Weekend Argus (Sunday Edition)
Greeff defied odds to build top estate agency
Despite crippling challenges he held his head high and learnt
WHEN it started in 2001, Greeff Properties managed an annual turnover of R109 million. The following year, sales grew to R320m. And during the 2017 tumultuous year in the property sector, the company recorded R12 billion in sales from its operational areas of the Western Cape.
It has been a phenomenal growth trajectory for an agency that started out in Constantia with four agents in the home of Mike Greeff. Competition was already tight but Greeff was not picky: his agents would take on mandates for dilapidated “fixeruppers” and “absolute dogs” in the leafy suburb that the big names at the time balked at.
As a young entrepreneur famished for work, Greeff quickly made a name for himself. Soon, other talented agents came knocking at the door. The big, expensive properties also came their way and mansions were being sold for the likes of former British prime minister Margaret Thatcher’s son, Mark, and, ironically, the son of his nemesis, Equatorial Guinea President Teodoro Obiang.
Currently, Greeff Properties have outlets throughout the Cape Peninsula. The group’s local property portfolio includes sole mandates on 22 developments, which are priced from R1.775m to R17.5m per unit.
Then there is the coveted exclusive affiliate relationship with Christie’s International Real Estate, a division of the renowned auction house, which was sealed in 2011, which gives Greeff an international platform and access to Christie’s auction house, which also owns the luxury goods brands Gucci, Bottega Veneta, Yves Saint Laurent and Boucheron.
The road to Greeff’s success has not been easy. He battled at school with an undiagnosed attention deficit disorder and had chronic anxiety.
“I was constantly told I was naughty. My self-esteem was crippled, and I became convinced I was stupid. I finished matric but never went to university.” In later years, he received diplomas in accounting, marketing and leadership.
“I really wasn’t expected to succeed. But I knew I was good at sales and at tennis, which opened doors for me personally and professionally – I met my best friend, Clive Beck, through the game and his father, Graham, became a mentor.”
Beck sr stepped in when Greeff needed him most. Greeff was desperate to clinch a big property deal that would propel him into the big league and Beck used his clout to ensure it went through. He did not buy the property but his advice secured his position as both mentor and coach. For that, he’s eternally grateful.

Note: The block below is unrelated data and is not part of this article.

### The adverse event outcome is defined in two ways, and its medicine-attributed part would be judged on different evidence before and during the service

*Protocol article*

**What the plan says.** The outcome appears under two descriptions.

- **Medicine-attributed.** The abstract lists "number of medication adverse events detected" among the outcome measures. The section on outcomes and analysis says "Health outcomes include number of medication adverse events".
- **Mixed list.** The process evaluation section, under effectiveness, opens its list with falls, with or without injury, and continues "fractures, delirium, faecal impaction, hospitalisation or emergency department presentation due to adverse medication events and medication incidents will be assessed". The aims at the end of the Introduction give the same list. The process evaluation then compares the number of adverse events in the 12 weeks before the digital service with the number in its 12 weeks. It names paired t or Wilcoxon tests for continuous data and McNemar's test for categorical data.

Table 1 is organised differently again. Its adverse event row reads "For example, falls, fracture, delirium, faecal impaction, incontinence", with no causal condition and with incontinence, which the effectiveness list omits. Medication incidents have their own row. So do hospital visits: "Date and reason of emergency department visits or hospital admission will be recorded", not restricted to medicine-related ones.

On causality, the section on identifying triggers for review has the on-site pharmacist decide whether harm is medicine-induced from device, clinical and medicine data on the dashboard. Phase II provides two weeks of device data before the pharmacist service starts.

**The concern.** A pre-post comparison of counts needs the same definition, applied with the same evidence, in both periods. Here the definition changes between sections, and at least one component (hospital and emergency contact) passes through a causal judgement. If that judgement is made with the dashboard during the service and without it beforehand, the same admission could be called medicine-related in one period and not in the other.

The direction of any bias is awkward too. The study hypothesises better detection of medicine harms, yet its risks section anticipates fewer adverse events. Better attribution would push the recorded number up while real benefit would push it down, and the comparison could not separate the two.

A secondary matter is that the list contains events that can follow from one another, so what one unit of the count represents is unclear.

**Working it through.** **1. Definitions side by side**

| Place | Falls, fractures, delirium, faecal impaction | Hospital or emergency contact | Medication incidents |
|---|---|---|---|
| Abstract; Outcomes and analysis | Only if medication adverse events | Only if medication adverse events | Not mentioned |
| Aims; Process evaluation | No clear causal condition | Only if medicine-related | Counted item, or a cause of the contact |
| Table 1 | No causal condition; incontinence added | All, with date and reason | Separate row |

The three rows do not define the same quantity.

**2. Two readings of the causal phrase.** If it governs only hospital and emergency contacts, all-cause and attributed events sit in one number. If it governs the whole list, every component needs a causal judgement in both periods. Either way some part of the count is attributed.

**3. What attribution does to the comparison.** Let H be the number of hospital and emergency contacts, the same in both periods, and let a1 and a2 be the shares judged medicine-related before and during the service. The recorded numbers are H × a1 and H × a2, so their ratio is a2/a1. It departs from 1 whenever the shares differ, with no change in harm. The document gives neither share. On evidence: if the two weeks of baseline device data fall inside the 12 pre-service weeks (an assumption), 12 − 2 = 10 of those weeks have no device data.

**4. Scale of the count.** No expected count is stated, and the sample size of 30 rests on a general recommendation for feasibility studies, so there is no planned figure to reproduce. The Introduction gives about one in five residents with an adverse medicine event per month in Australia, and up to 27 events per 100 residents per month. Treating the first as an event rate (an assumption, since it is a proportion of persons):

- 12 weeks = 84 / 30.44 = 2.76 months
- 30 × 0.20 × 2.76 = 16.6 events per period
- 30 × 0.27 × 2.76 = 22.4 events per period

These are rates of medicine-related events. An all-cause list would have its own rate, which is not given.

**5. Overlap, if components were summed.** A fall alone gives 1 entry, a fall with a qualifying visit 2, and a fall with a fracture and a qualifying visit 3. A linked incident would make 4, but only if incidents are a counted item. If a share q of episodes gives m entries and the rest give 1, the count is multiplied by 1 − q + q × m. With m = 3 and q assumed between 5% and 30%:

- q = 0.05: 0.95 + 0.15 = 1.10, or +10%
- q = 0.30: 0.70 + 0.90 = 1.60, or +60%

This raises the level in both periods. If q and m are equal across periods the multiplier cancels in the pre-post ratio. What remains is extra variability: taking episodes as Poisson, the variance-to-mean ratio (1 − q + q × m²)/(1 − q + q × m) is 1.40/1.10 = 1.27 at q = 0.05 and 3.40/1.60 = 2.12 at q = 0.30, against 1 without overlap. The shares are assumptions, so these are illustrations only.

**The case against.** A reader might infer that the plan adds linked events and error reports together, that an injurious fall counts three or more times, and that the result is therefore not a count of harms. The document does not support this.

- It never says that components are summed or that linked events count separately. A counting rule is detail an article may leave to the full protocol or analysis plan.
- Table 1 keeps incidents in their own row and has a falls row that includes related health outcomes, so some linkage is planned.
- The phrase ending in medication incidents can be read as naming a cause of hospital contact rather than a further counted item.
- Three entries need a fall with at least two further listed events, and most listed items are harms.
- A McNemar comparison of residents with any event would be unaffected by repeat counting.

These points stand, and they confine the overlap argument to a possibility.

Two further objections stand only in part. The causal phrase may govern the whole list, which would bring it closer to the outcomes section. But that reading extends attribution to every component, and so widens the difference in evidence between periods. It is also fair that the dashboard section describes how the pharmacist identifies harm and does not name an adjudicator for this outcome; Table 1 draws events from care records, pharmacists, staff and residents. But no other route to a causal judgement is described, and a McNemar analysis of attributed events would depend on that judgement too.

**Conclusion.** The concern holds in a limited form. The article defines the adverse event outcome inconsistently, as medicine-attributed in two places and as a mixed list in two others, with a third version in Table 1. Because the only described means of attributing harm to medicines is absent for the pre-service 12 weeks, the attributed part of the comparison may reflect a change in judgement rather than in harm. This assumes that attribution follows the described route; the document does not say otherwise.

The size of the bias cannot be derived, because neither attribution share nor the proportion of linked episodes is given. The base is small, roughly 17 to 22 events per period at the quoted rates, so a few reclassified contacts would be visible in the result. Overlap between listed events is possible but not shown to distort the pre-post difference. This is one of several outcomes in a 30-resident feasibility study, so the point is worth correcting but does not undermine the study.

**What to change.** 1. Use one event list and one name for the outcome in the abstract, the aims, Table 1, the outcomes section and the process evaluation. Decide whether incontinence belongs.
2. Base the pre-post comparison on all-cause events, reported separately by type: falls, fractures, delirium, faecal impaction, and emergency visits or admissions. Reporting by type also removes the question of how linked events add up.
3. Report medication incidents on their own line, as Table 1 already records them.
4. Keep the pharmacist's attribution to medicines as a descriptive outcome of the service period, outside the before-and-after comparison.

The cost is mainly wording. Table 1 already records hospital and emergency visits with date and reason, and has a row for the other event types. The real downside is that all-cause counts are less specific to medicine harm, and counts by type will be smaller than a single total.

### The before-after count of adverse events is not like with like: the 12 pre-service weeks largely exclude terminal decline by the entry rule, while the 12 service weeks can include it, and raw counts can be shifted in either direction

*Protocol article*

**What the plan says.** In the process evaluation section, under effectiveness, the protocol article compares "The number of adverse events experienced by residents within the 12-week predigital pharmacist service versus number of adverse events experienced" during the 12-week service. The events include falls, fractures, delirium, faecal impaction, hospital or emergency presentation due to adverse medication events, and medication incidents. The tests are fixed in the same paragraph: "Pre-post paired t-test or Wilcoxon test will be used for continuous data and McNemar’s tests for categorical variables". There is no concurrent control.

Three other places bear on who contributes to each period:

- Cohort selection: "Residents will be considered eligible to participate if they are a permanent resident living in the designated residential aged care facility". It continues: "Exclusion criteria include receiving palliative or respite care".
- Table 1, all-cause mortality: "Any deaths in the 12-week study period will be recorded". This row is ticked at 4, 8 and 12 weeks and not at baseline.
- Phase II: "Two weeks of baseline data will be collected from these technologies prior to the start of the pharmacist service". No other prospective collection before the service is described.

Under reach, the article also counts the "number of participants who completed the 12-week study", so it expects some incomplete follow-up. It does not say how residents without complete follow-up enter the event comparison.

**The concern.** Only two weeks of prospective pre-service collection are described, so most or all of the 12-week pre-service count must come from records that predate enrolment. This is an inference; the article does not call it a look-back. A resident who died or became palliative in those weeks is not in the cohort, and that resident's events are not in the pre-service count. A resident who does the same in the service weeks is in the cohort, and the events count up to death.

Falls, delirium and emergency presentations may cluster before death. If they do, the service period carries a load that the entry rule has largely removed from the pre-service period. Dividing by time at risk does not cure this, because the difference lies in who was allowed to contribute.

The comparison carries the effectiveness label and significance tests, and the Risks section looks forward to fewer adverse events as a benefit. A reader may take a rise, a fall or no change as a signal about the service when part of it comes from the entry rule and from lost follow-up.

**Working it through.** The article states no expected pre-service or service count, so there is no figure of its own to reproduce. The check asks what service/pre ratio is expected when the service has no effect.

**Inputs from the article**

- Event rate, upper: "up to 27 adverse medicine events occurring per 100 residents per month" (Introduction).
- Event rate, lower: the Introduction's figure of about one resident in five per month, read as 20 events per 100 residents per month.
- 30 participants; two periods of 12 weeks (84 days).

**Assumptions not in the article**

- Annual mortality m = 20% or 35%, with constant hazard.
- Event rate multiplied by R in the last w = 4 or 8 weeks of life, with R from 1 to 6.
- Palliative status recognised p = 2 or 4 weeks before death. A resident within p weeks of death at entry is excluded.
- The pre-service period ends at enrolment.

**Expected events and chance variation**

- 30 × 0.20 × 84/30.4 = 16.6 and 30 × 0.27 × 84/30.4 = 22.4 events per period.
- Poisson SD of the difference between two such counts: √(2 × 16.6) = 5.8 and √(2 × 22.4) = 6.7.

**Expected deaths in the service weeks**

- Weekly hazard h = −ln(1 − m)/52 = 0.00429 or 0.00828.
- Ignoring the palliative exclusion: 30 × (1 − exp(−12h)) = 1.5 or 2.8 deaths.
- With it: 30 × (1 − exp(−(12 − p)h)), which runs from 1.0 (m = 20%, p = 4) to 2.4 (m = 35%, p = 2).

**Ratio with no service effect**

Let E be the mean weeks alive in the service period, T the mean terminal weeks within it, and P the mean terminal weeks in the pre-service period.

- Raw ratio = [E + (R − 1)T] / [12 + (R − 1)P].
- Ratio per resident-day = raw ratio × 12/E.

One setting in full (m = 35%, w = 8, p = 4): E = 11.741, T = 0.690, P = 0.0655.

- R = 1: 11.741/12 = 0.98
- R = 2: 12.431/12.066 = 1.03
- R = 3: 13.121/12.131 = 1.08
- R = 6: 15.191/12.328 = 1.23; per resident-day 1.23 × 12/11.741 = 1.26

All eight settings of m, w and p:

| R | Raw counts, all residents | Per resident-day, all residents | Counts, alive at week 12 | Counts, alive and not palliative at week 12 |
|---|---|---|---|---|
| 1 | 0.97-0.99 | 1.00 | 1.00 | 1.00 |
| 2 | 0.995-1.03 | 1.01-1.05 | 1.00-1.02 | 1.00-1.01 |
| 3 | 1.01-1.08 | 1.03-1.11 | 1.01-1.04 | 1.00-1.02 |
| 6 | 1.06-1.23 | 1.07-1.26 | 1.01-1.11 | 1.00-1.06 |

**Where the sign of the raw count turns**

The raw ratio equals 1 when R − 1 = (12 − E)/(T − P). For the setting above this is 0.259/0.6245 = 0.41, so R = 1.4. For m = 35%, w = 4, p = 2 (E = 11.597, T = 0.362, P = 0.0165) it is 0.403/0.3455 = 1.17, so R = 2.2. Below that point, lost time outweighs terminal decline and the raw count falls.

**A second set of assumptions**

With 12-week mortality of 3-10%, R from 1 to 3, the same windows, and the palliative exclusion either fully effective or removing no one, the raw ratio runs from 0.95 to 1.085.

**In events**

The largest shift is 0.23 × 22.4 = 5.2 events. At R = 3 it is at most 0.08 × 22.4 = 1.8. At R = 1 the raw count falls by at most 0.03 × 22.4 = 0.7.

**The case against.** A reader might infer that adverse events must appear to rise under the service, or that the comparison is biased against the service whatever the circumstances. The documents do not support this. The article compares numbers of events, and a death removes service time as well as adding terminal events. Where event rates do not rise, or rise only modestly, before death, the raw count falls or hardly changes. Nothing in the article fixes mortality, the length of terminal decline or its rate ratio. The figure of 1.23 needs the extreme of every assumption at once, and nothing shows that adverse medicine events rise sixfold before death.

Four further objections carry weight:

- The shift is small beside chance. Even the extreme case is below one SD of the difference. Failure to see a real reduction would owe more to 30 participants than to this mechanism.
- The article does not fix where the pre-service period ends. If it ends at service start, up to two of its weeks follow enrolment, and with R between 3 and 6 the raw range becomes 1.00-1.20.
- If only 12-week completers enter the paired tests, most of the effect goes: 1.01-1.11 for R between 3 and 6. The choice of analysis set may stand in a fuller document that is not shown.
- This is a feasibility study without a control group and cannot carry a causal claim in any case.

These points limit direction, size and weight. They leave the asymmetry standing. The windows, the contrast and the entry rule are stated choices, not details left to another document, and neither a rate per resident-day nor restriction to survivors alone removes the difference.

Greeff ’s first job was selling sweets from his father’s factories. When that eventually ran into trouble, his father, with whom he had a troubled relationship, told him: “You’ll always work for someone and that’s okay. But you’re very good at selling.”
Not to be discouraged, Greeff focused on his talents, starting his career in real estate with Pam Golding Properties, before starting his own company. Greeff says he made big sales and got the promotions because he was “brilliant at closing deals”. Personally, though, his health suffered. He was in excruciating pain, his GP couldn’t diagnose physical causes so referred him to a specialist, who prescribed medication.
“It helped me slow down a little – for the first time ever, I was able to read an entire book. I devoured literature on business and management – it was like a do-it-yourself MBA,” he says. “It was a revelation: I had waited 33 years to feel like this. It was extraordinary, like being reborn. The pain also disappeared,” Greeff explains in a book he self-published in 2010, With My Head Held High, which he co-wrote with long-time friend Hedi Lampert-Kemper, after taking a writer’s course, a feat he could never have accomplished before the diagnosis.
Greeff has since grown his agency to 140 staff members.
He has brought on board his sons, Ryan and Tim, and a business partner Simon Raab, who he credits with being instrumental to their success.
“I came to appreciate my learning disability. It taught me to listen more attentively to those I interacted with and also helped improve my selling skills because I paid closer attention.
“In the end, I cracked it, in spite of my poor academics. I learnt more from the one-on-one challenge of tennis: it taught me about leadership and about people.
“I do not conform. I’ve had to confront my practical deficiencies and work on a plan to improve them. I learnt to strategise and problem-solve, which are invaluable skills, in all areas of business.”